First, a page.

For quite a while, my business has been in a good position. It’s continued to grow over the years, mostly with a great group of long-term clients and continual referrals from those clients. The thing about a website is that it’s always changing and growing. Once I launch a website, I almost always continue to work with that client. And, fortunately for me, that relationship continues to provide work for me to grow as my client’s businesses grow. I’ve become good friends with many of my clients and have built a solid base of work for myself.
If you read my blog, you know I sometimes
obsess about enjoy finding ways to increase my productivity. Everyone is limited to the same 24-hour day. As my kids get older and are in school a bit more, I’ve really worked hard to focus my work time to the hours they’re in school so that we can have fun when they’re at home. This means my [still limited] work time is precious. I’ve talked about attention management in the past and my tendency to get distracted and veer off course. Keeping Post-It notes front and center with my top 3 tasks listed has been a huge help in keeping me focused. My struggle has been, and continues to be, attention management. Working in a technical field means it’s easy to open up a new browser tab and hop on Pinterest when I’m supposed to be fixing a web page.
About a month ago, I started using a very simple technique to become more focused on my day-to-day work. Something had been bothering me: I’d get to the end of the day and feel like I had done a lot, but the tasks I really needed to get done often weren’t getting done. I wouldn’t call these days unproductive, but I noticed that some days I was unfocused; just flitting from one task to the next, sometimes stopping right in the middle of a task and jumping into another task. I thought about *why* I had these days and came up with a few possible reasons for these unfocused days:
- I did not have clearly defined tasks
- I started working on non-urgent tasks
- I got distracted from my tasks and never returned to working on them
During the holiday break, my kids were off from school and I put up my out of office email to let my clients know I was working on a limited schedule. I was around, but not working much. I’m assuming my clients were also busy doing their thing during the holidays, because email, text, and phone were quiet. On the days I chose to do some work, I was amazingly productive and I attribute this to the lack of interruptions that seem to occur during a regular work day. I’ve worked hard to regulate email: I have auto send/receive turned off on my laptop and my phone and I only click that send/receive button when I’m at a point where I can read and respond to emails. But, I’ve noticed that I respond to texts and phone calls differently. Unlike email, phone calls and texts are pushed to me and I don’t want to blindly ignore these methods of communication. If the kids are sick or my parents need to reach me, I want to receive important calls. But, often, phone calls and texts come in that do not need immediate attention. Even knowing this, my inclination is to respond to the text or answer the phone call. This interruption is distracting, pulls me away from the priorities I set for myself and my clients, and puts me at the mercy of someone else’s priorities.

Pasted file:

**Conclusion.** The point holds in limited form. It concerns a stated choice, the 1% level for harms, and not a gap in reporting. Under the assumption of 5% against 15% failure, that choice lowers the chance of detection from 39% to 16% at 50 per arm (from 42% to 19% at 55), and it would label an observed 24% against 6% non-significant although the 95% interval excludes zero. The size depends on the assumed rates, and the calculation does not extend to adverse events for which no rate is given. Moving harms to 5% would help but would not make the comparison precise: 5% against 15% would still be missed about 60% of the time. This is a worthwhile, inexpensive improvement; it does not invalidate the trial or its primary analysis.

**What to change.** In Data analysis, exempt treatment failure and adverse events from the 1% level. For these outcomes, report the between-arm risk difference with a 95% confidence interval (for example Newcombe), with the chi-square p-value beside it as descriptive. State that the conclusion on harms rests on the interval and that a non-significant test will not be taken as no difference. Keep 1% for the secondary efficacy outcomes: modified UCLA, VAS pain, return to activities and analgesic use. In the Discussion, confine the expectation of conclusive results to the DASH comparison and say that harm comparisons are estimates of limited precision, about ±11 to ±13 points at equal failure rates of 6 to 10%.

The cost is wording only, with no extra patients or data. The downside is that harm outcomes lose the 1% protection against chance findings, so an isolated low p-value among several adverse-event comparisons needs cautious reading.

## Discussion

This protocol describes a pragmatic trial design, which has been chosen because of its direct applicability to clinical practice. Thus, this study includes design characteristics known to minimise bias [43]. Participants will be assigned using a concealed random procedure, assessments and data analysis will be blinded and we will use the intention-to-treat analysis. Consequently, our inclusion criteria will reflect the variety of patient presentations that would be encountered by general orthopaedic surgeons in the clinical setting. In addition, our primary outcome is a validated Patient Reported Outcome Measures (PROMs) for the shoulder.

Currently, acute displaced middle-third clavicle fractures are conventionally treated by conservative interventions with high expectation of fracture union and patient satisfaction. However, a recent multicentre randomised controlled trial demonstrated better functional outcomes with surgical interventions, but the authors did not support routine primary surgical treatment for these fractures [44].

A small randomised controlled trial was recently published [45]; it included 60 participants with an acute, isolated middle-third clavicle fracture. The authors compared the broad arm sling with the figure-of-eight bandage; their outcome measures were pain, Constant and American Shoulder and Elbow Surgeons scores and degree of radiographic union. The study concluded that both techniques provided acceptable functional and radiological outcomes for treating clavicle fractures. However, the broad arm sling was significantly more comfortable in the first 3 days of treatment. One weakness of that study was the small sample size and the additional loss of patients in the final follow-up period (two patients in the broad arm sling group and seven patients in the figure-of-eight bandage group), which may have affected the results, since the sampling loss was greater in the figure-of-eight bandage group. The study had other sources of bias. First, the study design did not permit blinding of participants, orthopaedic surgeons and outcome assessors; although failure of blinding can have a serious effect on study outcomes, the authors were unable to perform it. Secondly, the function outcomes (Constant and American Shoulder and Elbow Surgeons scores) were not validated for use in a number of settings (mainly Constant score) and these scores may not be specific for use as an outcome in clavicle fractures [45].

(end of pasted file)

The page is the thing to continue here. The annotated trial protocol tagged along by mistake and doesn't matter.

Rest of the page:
Almost two years ago, I decided to get my own virtual server to host websites. At that time, shared hosting was OK for certain clients, but other clients were having some issues that are common with shared hosting – emails being blacklisted and slow website loading times, to name two. I did a good bit of research and decided to rent a “managed” virtual server. This server would be located in Texas and be managed for me, but what I thought “managed” meant and what it actually meant lead to a good deal of frustration and stress on my end. I didn’t know that at the time, though, so I plunged ahead, set up the server, then started migrating clients to my server. Over the next year, I’d migrate about 40 websites to my server.
Things were going relatively smoothly, until I had my first issue and my server went down. There was a brute-force attack on my server (a group of computers just banged on the “door” of my server trying to hack into it and, while they didn’t succeed in breaking into my server, they hogged all of the resources and effectively shut my server down). This wasn’t a targeted attack on my server, specifically; it happens all the time in the website world. But the difference was that I was the one responsible for dealing with these attacks and getting my server back online after it went down. This attack happened late at night and I was up late working with the company that hosts my server to fix the issue. This was just the beginning. Because I hosted email on my server, I’d get requests to reduce spam, fix email issues, reset passwords, etc. None of these requests are abnormal, but I hadn’t thought about this kind of thing when I decided to host websites.
Running a server basically meant that I was doing way more tech support-type things than I wanted to. I love to develop websites and I thought offering hosting would be an easy way to help my clients get their businesses online without having to deal with a third party hosting company. It turns out hosting a website is way more involved than I ever thought. Hindsight is 20/20, right?